Chapter

Deterrence Instructions: What Jurors Won't Do

W. Kip Viscusi

in Punitive Damages

Published by University of Chicago Press

Published in print April 2002 | ISBN: 9780226780146
Published online March 2013 | e-ISBN: 9780226780160 | DOI: http://dx.doi.org/10.7208/chicago/9780226780160.003.0013
Deterrence Instructions: What Jurors Won't Do

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The punitive damages approach advocated by Polinsky and Shavell focuses principally on the observation that dates back to Jeremy Bentham that punishment levels should be related to the reciprocal of the probability of detection. For example, if the chance of detection is 50%, then the total penalty must be twice the value of the harm in order to create the proper incentives for deterrence on an expected value basis. This chapter tests whether jury-eligible citizens can and will, in fact, apply the Polinsky-Shavell jury instructions. A sample of jury-eligible citizens considered a series of different case scenarios in which there was some nonzero probability that the environmental transgression would not be detected. They were then given the Polinsky-Shavell punitive damages instructions and asked to assess punitive damages for their case. This exercise consequently provides a quite direct test of whether giving jurors an explicit formula for punitive damages will rationalize the punitive damages–setting process.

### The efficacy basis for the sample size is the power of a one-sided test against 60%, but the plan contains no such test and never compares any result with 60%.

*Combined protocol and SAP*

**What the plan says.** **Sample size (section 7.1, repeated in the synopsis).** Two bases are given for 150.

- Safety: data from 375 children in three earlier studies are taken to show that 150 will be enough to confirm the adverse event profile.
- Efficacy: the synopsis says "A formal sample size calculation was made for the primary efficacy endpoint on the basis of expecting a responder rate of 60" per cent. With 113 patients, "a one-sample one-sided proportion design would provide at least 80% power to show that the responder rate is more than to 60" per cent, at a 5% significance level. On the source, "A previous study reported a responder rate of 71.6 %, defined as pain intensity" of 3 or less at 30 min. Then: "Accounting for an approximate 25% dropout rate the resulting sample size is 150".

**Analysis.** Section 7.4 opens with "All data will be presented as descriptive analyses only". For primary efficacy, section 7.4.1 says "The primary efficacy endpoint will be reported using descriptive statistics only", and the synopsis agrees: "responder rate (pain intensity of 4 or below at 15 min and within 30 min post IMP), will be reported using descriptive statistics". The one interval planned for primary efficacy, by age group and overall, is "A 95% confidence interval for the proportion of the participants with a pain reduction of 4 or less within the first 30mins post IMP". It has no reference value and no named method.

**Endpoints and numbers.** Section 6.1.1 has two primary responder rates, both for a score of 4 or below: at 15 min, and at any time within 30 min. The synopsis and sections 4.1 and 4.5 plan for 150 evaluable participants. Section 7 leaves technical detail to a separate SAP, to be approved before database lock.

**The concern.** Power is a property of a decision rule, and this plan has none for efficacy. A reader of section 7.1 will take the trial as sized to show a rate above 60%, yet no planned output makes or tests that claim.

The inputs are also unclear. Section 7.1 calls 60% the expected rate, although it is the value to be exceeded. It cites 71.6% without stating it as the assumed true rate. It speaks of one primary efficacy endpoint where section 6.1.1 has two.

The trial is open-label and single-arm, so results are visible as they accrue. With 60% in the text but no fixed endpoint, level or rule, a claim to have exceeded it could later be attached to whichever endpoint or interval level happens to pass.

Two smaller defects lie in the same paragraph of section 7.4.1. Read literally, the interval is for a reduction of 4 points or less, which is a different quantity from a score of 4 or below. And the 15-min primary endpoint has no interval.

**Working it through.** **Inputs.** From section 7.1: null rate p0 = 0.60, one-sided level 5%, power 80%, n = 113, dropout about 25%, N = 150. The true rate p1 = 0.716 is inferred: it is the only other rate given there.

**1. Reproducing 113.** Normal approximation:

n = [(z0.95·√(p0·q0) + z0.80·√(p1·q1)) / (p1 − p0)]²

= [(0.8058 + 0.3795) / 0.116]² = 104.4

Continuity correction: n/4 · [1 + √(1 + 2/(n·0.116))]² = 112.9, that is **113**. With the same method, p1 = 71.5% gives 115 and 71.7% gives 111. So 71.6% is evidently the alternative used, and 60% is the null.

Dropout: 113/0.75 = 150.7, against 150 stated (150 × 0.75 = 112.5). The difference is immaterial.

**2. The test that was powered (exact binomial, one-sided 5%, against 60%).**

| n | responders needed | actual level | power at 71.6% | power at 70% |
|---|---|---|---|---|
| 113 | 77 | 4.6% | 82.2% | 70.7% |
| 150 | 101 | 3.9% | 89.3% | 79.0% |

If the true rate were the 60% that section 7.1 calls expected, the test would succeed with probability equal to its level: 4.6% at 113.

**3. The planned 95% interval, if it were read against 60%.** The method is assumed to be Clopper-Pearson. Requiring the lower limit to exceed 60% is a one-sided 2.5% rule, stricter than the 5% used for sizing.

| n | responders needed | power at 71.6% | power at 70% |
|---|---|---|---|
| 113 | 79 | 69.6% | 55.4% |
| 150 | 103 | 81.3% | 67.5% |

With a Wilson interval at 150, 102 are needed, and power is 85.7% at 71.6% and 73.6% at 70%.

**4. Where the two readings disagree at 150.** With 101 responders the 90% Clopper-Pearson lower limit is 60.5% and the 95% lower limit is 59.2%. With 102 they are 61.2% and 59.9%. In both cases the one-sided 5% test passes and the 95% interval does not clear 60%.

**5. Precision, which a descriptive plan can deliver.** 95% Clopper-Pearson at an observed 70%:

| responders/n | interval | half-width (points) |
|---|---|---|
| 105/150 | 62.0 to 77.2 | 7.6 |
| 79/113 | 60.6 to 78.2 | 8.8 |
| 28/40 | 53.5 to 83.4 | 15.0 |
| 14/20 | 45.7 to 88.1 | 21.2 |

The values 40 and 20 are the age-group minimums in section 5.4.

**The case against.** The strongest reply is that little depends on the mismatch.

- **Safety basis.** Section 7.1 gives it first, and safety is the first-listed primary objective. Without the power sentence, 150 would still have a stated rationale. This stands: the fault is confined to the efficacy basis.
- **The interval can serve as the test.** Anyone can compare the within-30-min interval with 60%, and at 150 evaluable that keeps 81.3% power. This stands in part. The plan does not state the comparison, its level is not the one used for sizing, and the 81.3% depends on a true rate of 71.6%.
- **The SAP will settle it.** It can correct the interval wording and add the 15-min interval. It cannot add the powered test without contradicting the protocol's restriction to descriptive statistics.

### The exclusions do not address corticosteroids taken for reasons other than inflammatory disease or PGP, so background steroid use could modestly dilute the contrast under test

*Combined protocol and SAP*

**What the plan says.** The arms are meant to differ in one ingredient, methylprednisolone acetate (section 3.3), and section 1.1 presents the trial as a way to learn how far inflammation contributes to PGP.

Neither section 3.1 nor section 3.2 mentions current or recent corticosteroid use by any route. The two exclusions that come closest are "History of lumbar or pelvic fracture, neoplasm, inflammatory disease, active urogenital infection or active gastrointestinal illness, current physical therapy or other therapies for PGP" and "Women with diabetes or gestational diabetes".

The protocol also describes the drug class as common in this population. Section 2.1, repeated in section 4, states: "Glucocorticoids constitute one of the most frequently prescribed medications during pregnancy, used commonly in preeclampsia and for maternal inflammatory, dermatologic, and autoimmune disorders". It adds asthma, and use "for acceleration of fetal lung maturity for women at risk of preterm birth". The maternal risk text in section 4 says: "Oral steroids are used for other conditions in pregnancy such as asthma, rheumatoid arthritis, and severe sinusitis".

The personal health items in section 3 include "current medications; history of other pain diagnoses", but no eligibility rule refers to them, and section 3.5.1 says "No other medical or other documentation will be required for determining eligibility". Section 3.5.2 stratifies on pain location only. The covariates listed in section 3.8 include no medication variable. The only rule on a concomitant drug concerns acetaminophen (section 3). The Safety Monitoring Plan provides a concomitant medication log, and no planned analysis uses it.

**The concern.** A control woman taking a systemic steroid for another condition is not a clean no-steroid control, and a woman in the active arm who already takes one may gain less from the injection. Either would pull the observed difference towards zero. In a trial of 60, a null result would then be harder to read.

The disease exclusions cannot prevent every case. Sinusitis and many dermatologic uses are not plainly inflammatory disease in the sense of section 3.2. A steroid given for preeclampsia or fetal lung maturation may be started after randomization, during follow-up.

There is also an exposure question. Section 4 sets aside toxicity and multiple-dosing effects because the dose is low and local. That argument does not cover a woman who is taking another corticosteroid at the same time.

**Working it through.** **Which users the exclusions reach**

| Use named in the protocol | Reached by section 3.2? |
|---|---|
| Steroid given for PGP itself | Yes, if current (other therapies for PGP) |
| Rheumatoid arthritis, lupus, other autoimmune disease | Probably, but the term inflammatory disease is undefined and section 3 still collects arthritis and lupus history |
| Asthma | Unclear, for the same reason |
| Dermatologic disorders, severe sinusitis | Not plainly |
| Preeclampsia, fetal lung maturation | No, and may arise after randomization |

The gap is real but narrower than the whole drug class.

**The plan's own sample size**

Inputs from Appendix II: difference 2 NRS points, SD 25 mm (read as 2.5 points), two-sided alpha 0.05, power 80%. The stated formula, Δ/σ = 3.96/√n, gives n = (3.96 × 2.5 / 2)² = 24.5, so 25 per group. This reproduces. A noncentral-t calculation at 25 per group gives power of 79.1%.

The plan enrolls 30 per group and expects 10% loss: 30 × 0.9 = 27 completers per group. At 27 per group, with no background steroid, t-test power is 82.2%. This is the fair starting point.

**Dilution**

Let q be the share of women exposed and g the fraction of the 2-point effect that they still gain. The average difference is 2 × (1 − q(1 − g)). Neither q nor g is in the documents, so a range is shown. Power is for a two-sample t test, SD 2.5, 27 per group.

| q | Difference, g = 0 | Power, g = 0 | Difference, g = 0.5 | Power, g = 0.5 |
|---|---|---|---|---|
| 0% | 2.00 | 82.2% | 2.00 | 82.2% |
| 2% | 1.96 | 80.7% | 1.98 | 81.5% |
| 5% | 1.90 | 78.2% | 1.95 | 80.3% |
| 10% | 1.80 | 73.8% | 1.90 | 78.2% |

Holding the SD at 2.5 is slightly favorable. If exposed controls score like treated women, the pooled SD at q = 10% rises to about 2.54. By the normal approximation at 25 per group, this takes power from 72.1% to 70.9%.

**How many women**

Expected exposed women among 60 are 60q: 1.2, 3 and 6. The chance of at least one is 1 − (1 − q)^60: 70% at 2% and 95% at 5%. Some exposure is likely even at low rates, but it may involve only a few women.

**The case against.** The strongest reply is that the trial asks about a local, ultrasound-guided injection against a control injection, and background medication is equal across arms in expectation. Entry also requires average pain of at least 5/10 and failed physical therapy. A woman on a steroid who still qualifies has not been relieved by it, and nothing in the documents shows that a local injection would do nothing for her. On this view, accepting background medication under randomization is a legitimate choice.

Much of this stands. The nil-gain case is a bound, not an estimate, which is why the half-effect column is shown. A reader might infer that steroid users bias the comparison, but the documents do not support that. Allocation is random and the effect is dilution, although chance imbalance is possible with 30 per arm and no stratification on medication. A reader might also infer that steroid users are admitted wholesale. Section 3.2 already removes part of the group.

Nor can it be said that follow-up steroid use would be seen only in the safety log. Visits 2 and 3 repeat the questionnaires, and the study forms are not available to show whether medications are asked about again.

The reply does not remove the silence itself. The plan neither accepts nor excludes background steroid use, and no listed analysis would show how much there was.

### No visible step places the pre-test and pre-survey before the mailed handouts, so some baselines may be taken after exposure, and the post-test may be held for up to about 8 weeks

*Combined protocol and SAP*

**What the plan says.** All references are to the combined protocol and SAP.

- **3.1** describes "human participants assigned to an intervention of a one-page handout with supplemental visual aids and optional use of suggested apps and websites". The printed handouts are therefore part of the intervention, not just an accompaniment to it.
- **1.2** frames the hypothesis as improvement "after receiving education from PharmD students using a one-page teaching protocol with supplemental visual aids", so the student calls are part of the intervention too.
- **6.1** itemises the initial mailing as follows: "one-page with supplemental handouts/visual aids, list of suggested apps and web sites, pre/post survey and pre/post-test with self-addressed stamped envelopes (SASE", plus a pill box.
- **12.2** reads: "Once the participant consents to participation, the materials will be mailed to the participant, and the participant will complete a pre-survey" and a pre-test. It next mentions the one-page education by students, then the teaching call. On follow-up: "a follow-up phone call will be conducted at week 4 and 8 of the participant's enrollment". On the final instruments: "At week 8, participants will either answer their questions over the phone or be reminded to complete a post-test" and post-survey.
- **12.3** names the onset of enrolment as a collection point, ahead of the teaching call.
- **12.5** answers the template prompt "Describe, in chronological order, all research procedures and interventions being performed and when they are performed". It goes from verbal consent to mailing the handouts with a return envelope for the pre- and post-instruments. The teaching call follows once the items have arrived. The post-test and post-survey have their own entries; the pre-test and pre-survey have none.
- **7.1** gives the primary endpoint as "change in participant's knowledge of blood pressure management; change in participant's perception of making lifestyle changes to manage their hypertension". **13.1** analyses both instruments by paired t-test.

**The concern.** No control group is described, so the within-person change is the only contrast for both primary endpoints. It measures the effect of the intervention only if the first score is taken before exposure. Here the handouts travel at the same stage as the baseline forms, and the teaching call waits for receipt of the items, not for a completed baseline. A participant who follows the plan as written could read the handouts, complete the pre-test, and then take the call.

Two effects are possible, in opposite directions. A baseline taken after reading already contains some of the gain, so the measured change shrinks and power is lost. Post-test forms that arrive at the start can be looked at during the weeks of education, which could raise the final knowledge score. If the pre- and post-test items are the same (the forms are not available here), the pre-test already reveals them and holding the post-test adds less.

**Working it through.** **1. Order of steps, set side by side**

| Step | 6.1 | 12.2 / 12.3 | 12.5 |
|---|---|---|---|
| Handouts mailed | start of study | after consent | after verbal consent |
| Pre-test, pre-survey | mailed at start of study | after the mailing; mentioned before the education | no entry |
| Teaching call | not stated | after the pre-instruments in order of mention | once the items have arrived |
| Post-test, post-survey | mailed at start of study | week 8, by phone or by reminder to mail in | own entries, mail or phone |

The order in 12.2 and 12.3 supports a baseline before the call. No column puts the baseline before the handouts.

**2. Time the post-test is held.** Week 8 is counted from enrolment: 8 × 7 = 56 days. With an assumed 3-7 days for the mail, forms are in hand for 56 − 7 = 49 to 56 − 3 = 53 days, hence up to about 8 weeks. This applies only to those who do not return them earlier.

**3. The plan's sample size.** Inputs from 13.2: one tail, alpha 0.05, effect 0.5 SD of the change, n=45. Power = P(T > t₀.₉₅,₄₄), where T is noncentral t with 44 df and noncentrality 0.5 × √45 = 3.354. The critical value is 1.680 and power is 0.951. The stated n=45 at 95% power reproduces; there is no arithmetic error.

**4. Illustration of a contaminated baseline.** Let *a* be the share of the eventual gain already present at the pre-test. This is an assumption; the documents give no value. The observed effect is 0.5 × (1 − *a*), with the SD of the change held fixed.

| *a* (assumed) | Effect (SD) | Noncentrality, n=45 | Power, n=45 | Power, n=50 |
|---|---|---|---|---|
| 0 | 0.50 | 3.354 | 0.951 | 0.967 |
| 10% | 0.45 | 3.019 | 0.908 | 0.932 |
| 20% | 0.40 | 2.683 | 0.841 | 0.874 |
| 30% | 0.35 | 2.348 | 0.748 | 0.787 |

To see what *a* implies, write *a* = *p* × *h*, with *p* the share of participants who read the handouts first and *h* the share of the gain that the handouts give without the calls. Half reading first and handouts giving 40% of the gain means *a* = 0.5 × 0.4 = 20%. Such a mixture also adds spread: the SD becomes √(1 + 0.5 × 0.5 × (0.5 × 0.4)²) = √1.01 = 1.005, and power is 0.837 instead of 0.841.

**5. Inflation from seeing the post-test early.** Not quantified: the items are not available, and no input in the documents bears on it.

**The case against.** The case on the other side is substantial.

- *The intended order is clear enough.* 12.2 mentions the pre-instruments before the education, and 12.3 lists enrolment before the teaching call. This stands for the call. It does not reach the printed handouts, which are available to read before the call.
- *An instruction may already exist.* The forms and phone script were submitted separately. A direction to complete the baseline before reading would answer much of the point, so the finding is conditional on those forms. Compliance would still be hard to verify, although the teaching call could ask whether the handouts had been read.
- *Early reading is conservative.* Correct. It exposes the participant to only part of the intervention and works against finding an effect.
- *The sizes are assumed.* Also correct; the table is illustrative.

Keywords: punitive damages; deterrence; probability of detection; jury-eligible citizens; Polinsky-Shavell jury instructions; jurors

Chapter.  11234 words. 

Subjects: Company and Commercial Law

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